An original Italian easy reader by Giovanni Galavotti
Ragionier Fantozzi, Ugo is an Italian everyman, though not a very happy one!
Ugo is ambivalent, to say the least, about his job and his family. He dares to hope for more from both his professional and personal lives, though never seems surprised when his ambitions are thwarted!
The 1971 book was a million-seller. And mention the 1975 film, on which our ‘easy reader’ is based, to any Italian to get them happily talking you through their favourite scenes.
For a rather different insight into Italian life and attitudes, don’t miss the unforgettable cultural meme that is Fantozzi!
- .pdf e-book (+ audio available free online)
- .mobi (Kindle-compatible) and .epub (other ebook readers) available on request at no extra charge – just add a note to the order form or email us
- 9 chapters to read and listen to
- Comprehension questions to check your understanding
- Italian/English glossary of ‘difficult’ terms for the level
- Suitable for students at intermediate level and above
- Download your Free Sample Chapter (.pdf)
How do I access my ebook?
When your order is ‘completed’ (normally immediately after your payment), a download link will be automatically emailed to you. It’s valid for 7 days and 3 download attempts so please save a copy of the .pdf ebook in a safe place. Other versions of the ebook, where available, cannot be downloaded but will be emailed to people who request them. There’s a space to do that on the order form – where it says Additional information, Order notes (optional). If you forget, or if you have problems downloading the .pdf, don’t worry! Email us at the address on the website and we’ll help. Also, why not check out our FAQ?
Helen (verified owner) –
I have a few of these easy readers at different levels and find them all really good for improving my knowledge of Italian vocabulary, sentence construction, grammar etc. I’ve watched some clips from the film on YouTube and as another reviewer said the books helped to fill in the bits I didn’t understand in the film and vice versa.
I find reading these books an interesting and enjoyable way of practising what I already know in Italian and a way to learn something new. I would definitely recommend.
Thanks for taking the time to leave feedback, Helen! We really appreciate it!
KJ (verified owner) –
Years ago, I downloaded part of a Fantozzi movie from an Italian TV network. Admittedly, that film was a cinema piece full of slap stick, sight gags, and broad humor–and was not everyone’s cup of tea–but I loved it, laughing out loud, frequently, even with my limited Italian knowledge, at that point. I live in a rather stuffy world, at work, so find silly humor to be a nice break from the pretentiousness of some of my colleagues, who are, frankly, about as humorous as stale mushrooms. Oh well. Each to his own.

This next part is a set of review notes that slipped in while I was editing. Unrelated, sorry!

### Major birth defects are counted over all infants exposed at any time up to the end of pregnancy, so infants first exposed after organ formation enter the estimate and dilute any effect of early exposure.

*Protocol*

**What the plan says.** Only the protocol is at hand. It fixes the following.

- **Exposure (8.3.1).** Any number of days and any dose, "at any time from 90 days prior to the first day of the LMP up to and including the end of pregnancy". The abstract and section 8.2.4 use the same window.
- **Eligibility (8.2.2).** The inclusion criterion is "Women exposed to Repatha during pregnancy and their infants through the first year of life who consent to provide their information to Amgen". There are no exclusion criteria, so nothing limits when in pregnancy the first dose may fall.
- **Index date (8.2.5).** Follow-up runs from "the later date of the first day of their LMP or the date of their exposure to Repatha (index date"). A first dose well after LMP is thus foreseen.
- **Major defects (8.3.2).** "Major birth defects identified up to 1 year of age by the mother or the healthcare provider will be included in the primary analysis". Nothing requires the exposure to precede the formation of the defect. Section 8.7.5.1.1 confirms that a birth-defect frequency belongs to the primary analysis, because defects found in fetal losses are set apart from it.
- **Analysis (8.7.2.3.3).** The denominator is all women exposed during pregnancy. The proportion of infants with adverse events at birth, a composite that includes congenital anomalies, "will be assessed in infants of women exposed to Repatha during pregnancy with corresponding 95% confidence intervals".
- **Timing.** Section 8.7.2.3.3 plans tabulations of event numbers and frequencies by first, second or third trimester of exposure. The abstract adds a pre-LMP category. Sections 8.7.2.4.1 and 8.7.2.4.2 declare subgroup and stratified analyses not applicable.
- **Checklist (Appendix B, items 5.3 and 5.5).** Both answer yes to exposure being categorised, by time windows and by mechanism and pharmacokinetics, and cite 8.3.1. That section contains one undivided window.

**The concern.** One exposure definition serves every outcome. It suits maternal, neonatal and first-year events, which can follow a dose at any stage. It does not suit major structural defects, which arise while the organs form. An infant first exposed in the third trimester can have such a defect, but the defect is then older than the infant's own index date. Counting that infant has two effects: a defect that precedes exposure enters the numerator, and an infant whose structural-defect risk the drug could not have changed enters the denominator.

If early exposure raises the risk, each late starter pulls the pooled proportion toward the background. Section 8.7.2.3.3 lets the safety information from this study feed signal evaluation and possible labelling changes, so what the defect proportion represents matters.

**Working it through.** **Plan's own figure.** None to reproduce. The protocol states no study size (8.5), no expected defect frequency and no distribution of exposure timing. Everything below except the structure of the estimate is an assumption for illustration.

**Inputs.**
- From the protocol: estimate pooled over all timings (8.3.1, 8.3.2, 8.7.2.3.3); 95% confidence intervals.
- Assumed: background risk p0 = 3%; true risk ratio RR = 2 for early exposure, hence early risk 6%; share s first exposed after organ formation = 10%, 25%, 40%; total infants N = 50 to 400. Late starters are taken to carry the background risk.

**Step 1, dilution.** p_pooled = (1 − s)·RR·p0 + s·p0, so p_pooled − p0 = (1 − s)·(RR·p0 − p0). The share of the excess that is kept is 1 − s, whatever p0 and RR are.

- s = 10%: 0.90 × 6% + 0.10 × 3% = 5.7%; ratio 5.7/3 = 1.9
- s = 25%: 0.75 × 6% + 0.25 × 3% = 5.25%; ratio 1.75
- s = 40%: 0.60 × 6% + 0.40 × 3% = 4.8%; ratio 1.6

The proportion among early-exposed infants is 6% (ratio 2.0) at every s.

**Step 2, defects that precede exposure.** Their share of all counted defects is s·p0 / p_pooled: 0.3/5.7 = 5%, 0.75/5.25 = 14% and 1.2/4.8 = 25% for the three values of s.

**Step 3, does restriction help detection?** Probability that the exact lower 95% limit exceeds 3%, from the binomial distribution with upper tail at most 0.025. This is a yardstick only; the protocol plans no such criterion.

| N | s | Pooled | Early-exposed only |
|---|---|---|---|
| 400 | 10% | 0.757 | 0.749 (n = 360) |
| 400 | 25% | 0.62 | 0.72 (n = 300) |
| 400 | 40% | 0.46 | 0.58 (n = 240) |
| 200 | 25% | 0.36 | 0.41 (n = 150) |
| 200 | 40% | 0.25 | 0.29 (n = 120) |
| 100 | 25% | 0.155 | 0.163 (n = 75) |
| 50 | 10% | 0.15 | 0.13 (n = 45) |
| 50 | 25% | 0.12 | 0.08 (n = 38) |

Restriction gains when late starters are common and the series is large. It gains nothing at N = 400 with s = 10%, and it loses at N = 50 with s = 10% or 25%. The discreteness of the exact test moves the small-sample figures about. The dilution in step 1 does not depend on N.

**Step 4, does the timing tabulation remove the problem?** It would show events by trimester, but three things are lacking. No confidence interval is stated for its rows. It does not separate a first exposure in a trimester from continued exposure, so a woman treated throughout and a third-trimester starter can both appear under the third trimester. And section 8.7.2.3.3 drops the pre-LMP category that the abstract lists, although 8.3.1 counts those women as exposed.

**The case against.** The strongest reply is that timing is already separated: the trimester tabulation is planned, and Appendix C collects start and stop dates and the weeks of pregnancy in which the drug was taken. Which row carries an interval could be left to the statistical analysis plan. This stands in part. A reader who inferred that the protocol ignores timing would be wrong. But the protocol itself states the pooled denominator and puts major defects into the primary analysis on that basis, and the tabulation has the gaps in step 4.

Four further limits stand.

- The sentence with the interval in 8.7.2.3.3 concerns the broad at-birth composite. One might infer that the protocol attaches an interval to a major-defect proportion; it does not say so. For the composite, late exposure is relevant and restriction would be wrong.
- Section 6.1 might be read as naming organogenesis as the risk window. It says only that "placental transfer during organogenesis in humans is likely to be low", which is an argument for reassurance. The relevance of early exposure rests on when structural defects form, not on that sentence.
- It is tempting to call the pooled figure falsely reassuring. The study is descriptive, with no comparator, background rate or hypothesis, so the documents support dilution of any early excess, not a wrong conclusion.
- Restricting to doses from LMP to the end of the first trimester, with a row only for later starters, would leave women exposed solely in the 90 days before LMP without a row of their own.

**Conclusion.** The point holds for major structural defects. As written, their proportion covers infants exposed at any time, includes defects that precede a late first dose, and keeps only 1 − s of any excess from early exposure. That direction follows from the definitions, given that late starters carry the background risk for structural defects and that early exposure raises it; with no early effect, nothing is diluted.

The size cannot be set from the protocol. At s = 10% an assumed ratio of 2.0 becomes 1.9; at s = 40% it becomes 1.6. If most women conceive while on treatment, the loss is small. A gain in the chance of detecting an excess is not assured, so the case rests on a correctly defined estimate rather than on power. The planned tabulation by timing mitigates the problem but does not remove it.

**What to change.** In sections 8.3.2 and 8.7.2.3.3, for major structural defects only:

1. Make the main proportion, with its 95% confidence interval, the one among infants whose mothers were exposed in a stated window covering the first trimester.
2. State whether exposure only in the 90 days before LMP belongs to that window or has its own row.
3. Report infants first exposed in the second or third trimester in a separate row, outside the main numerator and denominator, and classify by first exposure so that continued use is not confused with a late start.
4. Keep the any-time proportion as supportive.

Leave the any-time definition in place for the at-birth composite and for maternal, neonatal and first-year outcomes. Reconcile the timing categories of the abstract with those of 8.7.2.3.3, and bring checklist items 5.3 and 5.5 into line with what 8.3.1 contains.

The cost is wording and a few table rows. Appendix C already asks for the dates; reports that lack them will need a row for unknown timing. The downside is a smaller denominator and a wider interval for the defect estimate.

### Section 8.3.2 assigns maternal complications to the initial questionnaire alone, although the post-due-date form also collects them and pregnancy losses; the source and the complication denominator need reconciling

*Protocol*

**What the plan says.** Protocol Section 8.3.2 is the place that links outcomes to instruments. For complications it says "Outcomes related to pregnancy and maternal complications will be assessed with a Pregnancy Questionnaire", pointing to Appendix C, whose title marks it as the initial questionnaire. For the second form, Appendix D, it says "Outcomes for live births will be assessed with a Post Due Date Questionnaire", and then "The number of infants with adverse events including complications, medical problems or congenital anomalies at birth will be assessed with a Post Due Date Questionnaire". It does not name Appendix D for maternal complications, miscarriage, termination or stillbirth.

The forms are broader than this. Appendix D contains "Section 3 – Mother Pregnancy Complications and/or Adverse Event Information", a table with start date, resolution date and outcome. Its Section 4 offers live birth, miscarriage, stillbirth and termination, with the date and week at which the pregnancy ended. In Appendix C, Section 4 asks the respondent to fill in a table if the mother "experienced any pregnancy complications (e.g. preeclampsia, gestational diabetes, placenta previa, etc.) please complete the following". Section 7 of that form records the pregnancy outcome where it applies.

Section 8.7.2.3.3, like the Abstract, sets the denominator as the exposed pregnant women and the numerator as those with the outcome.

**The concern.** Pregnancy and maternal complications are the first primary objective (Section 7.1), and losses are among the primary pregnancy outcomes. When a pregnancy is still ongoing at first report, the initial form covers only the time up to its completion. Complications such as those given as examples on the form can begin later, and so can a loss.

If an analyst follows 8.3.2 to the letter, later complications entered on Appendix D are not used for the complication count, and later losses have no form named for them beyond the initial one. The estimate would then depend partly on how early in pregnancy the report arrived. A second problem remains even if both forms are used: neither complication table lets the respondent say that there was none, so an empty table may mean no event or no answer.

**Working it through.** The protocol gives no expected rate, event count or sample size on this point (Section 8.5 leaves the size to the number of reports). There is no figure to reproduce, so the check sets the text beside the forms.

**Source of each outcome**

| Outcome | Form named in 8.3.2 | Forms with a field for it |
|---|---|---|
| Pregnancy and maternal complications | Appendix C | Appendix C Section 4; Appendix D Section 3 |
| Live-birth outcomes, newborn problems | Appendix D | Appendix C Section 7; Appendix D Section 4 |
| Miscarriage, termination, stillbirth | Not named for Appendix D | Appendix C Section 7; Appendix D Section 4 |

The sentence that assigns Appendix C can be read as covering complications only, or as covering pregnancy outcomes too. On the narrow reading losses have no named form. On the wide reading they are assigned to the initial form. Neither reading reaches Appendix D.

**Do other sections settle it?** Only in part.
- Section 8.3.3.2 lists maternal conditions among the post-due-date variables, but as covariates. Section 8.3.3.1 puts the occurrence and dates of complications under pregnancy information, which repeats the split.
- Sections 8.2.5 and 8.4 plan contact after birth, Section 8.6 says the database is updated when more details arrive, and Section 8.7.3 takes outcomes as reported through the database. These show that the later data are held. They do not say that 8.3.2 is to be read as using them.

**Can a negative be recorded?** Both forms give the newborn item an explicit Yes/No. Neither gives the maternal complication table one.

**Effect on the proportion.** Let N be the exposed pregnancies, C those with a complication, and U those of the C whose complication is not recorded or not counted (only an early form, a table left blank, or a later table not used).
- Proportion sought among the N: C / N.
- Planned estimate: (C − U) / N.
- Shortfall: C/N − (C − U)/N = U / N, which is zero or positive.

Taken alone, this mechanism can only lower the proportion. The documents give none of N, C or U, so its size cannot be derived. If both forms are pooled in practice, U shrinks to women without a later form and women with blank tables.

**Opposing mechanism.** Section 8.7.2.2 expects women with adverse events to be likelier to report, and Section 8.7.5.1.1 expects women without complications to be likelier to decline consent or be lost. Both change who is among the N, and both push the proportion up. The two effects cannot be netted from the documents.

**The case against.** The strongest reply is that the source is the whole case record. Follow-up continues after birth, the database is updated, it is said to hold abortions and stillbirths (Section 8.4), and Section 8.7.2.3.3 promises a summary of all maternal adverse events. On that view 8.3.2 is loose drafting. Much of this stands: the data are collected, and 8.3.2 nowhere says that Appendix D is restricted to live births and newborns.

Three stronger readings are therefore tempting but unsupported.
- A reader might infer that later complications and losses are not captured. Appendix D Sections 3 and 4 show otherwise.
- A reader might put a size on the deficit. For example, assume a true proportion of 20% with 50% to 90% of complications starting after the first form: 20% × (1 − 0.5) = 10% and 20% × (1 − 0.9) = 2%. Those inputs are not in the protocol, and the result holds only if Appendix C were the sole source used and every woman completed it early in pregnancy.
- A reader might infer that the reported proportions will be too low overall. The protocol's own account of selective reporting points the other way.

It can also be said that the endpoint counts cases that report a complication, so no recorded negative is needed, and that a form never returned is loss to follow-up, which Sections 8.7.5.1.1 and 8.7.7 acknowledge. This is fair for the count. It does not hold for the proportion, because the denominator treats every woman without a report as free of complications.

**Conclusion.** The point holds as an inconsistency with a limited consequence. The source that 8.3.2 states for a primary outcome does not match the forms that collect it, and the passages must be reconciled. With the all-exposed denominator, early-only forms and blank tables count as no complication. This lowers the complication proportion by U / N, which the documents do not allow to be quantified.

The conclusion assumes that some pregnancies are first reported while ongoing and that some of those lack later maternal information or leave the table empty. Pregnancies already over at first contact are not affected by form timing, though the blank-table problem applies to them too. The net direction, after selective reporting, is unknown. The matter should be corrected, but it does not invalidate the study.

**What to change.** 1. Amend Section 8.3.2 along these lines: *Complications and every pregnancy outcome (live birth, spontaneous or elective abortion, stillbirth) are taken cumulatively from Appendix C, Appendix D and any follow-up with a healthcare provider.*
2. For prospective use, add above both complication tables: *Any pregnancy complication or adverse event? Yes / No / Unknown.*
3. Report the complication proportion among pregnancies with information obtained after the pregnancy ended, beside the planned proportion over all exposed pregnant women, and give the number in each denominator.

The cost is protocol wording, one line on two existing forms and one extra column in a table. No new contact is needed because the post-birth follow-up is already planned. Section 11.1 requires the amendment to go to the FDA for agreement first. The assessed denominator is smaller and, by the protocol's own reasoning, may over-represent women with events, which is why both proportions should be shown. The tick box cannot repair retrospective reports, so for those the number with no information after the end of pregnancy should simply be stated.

I enjoyed this new Fantozzi book, as both a stand-alone Italian language exercise and as a prerequisite for understanding, with greater capacity, the movie, once I viewed it. So, I am very happy with my purchase and find that the type of non-stop, immersive environment movies present to be, yes, a tad overwhelming, but also necessary, for learning progress.
Readers probably know this, but Netflix has employed dozens of translators and “dubbers” and most of the newer Netflix movies and episodic series are now dubbed in a variety of languages, Italian being one of the dozens available. I speak some Spanish, from living in Texas, but also have a tourist-level (not full fluency) knowledge of Greek and Italian and have utilized these new Netflix “audio-dubbed” films–either with or without English subtitles–to practice comprehension of a language and then to check my understanding. It’s a fascinating way to immerse myself in a half hour of a languages, whenever I have time. So I was happy to discover this Fantozzi guide book, too!
I loved this easyreader Fantozzi purchase and have learned a lot from it.
KJ in Austin, TX
Mary Wilson (verified owner) –
Cinema is not really my thing, but I am so pleased to have discovered Ugo Fantozzi.
I recommend reading and listening to a chapter of the book and then watching the corresponding section of the film (see Daniel’s link of 7th May, Mediaset on Demand). I listened out for the bits of dialogue that Giovanni had included in the book and found lots of useful vocabulary in each glossary.
Although the film relies on visual humour, short dialogues and narration, I still found it difficult to fully appreciate everything that was happening in each scene. The “Easy Reader” filled in the gaps for me. I loved the sections that included the waiter, as well as those that related to the Italian love of food.
This is a fun way to learn italian!